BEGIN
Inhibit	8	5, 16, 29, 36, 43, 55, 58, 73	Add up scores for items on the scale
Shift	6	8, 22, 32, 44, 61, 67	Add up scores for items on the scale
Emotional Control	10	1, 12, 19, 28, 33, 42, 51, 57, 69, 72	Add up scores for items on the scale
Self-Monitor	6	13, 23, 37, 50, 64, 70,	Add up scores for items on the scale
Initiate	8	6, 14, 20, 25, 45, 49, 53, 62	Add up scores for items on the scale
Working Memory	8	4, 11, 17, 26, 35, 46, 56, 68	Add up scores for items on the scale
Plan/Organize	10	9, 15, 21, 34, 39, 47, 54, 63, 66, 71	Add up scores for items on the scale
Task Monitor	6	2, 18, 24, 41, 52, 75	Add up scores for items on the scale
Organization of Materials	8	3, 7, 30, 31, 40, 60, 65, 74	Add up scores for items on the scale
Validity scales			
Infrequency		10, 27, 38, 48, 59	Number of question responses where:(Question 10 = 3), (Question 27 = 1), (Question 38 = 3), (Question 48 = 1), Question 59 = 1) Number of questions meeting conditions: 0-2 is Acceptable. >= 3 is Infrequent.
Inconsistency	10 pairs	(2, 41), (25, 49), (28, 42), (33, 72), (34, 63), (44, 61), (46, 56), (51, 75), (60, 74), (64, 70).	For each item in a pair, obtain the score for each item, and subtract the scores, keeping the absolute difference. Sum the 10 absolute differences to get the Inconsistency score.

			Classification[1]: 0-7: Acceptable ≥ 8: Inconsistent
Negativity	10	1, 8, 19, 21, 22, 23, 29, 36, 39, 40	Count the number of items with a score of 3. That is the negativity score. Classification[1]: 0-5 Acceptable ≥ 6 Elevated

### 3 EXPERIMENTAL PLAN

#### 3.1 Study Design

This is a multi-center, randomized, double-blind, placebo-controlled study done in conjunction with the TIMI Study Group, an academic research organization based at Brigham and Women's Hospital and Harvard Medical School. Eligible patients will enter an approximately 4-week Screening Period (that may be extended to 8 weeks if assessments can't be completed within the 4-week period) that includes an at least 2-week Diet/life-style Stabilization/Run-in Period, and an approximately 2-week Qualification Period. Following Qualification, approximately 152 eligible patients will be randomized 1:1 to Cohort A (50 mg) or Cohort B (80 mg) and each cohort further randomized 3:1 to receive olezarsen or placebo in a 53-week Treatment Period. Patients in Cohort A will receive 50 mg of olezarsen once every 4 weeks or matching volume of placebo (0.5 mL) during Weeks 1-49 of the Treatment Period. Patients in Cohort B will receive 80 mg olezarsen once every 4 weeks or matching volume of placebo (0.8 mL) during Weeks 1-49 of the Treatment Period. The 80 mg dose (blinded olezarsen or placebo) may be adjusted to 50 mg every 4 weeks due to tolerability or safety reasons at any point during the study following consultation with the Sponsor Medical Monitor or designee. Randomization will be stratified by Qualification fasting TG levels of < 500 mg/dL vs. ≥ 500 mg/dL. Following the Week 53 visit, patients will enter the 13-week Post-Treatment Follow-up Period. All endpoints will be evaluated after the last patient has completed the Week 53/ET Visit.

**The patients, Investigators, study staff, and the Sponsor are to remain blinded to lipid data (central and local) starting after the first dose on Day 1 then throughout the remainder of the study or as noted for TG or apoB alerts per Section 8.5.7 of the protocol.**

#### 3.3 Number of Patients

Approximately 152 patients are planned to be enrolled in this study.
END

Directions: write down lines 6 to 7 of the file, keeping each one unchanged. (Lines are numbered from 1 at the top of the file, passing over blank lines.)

Working Memory	8	4, 11, 17, 26, 35, 46, 56, 68	Add up scores for items on the scale
Plan/Organize	10	9, 15, 21, 34, 39, 47, 54, 63, 66, 71	Add up scores for items on the scale